Leesburg developer Bruce Brownell filed a rezoning application with the Town of Purcellville this week for a major restaurant, hotel and apartment complex.

The site of the $10 million project is the Contee Adams Seed Co., housed in several large buildings on three acres at the northwest edge of town. Brownell is seeking a rezoning from industrial to commercial.

Brownell bought the land last fall for $700,000 from Lynn Adams and his mother, Evelyn Adams. The company has sold farm crop seed and fertilizer to area farmers and farm suppliers since 1943.

Brownell said he hopes to build a restaurant and hotel that will be of such stature as to attract customers from a long distance, much like the Inn at Little Washington, Va., which draws people from throughout the metropolitan area despite its location 70 miles west of Washington.

Brownell said he would not build a commercial and office complex such as Market Station, which he built in Leesburg several years ago, in a town the size of Purcellville. "Purcellville (population 2,200) just doesn't have that kind of population," he said.

But a fine restaurant would not depend on a local population for its success, Brownell said. "If you create a restaurant that's fine enough that people will drive to it, it doesn't matter if it's in Purcellville. If it's good enough, it will become its own destination," he said.

Brownell also plans to include apartments in the project.

He said he has offered to give the old Washington and Old Dominion train depot, which lies on the property, to the Northern Virginia Regional Park Authority. The depot is near the western end of the W&OD, now the park authority's bicycle and jogging trail.

Brownell expects to begin work on the project sometime next year. He said that while specific plans for buildings are still being formulated, he intends to develop the property himself rather than resell it.

Lynn Adams will continue to operate the seed company at its present site until November, and is looking for a new location in or near Purcellville. He will continue the business if he finds a suitable site, Adams said.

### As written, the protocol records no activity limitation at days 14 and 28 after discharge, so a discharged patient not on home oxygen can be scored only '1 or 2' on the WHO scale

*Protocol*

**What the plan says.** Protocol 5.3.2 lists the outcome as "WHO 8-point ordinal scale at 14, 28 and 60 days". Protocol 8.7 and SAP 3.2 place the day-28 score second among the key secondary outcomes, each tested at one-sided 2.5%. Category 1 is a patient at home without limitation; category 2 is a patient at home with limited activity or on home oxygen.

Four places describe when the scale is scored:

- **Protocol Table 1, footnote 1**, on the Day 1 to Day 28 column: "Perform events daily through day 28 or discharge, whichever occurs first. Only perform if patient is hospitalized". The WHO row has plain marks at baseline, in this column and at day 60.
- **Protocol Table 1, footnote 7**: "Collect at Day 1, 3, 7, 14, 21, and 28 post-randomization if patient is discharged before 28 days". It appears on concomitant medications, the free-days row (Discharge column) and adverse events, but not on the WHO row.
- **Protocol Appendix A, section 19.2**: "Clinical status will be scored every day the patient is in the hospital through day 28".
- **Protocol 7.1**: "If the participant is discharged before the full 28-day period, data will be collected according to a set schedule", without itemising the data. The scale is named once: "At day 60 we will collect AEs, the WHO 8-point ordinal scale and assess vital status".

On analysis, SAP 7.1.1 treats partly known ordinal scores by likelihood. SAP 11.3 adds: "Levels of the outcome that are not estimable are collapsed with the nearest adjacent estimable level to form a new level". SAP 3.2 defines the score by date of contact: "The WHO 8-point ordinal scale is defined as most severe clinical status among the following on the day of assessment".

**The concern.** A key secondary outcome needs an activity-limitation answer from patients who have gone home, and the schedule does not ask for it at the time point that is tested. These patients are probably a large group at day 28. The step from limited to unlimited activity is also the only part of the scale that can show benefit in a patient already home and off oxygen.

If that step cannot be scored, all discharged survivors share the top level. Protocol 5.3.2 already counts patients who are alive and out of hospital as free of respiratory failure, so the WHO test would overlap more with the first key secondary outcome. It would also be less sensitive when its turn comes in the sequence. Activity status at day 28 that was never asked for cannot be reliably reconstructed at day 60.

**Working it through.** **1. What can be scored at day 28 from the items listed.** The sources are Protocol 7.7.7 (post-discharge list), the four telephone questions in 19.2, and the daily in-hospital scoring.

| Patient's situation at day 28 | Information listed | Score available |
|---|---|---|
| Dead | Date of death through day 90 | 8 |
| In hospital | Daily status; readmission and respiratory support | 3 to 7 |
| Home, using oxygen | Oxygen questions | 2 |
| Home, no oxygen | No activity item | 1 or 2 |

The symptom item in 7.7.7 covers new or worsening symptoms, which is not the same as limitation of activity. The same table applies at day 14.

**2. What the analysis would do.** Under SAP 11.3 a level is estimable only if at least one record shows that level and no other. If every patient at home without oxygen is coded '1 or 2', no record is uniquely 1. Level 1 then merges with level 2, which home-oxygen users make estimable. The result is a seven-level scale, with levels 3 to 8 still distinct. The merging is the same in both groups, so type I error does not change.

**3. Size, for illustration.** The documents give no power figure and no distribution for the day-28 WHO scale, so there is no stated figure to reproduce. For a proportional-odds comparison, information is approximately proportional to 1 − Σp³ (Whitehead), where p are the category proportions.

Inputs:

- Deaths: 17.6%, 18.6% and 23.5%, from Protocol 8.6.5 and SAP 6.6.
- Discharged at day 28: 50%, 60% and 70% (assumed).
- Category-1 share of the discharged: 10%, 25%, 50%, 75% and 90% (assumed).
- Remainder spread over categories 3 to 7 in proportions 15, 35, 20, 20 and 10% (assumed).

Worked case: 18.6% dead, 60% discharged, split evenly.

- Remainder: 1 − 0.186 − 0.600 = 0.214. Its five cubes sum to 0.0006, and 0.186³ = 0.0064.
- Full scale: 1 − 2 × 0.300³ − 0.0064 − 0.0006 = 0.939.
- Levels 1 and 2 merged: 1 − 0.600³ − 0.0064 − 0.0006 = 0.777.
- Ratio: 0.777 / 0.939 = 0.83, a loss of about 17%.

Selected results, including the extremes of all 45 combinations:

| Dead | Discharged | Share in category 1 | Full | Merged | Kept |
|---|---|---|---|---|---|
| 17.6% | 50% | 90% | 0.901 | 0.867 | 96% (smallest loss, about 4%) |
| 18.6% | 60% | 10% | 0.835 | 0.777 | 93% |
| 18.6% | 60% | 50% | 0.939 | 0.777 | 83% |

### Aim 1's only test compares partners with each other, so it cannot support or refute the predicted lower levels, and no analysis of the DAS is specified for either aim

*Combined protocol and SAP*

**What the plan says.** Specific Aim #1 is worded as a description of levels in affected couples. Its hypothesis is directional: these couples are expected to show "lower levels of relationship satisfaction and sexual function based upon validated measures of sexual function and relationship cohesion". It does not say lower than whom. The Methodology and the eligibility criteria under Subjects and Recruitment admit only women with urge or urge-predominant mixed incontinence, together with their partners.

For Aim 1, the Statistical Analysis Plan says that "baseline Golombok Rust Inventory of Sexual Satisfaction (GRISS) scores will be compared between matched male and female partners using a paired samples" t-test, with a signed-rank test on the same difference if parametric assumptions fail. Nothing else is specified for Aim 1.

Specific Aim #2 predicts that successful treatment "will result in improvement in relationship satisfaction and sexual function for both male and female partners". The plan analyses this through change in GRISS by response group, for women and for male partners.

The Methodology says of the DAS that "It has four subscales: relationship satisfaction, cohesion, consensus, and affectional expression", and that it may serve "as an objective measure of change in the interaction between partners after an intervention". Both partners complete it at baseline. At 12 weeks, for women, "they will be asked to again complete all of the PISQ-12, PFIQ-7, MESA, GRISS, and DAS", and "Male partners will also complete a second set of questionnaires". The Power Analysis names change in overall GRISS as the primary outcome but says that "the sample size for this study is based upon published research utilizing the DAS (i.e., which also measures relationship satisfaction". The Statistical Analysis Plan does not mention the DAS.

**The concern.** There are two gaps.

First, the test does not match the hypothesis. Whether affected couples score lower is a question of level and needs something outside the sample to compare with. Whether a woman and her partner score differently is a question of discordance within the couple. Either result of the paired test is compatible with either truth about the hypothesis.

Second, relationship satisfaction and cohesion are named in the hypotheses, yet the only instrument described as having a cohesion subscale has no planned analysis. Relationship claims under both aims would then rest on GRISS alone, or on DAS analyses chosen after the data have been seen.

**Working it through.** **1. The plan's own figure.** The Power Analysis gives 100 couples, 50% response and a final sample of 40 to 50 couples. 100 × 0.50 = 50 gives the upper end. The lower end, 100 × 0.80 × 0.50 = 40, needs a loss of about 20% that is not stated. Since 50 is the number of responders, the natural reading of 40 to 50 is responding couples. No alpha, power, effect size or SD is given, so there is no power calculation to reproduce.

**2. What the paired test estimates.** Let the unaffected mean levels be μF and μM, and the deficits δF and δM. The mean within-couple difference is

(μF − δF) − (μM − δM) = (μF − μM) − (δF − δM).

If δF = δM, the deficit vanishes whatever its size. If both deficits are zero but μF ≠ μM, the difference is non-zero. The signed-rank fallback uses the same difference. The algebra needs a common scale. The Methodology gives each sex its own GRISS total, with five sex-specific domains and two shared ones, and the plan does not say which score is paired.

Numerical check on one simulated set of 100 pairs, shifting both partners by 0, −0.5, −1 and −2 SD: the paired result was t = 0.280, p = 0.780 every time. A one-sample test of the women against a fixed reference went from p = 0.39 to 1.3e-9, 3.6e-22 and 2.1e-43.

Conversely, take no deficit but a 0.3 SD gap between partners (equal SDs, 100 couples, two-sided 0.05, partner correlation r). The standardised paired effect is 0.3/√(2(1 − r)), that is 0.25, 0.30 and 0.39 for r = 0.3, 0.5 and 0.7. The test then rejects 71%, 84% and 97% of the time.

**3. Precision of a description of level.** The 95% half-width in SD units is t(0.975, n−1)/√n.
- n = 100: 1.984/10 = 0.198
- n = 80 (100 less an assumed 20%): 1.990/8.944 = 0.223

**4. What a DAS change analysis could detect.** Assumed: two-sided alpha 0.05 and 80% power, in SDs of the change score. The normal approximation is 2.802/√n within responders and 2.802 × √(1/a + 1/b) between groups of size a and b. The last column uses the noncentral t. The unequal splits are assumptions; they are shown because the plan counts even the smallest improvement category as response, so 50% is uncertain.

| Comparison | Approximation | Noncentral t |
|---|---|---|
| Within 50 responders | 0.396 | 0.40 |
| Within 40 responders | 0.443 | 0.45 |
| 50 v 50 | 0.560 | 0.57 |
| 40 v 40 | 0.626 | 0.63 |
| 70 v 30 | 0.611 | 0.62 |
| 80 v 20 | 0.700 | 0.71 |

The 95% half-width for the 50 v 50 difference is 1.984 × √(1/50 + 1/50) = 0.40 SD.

Adams said he had not planned to sell the property until Brownell offered to buy it last year. "He gave me a good price for it, and I owed some money, and so I sold it," Adams said.

"We walked around and waved our arms a little at the boundaries and arrived at a price and made a deal."

In addition to the thousands of bushels of farm crop seed that Adams sells annually, he purchases about $150,000 worth of seed from Loudoun County farmers each year.

Purcellville Mayor Eric Zimmerman said Brownell's plans are "a step in the right direction" for the town, particularly because Brownell plans to renovate rather than tear down the buildings, which Zimmerman said are "not in terribly good shape."

"And I'm sure that, given Brownell's history, he'll do a fine job fixing it up," Zimmerman said.

The buildings, primarily the old flour mill and seed company structures, were built in 1874, according to Lynn Adams.

The tallest buildings in the Purcellville streetscape, the Adams Seed Co. has for years been a kind of local landmark, complete with the now-dilapidated mounted elk head on the front of the seed company.

Adams bought the elk head at a local school auction for 50 cents in the early 1970s and mounted it near the company's front door.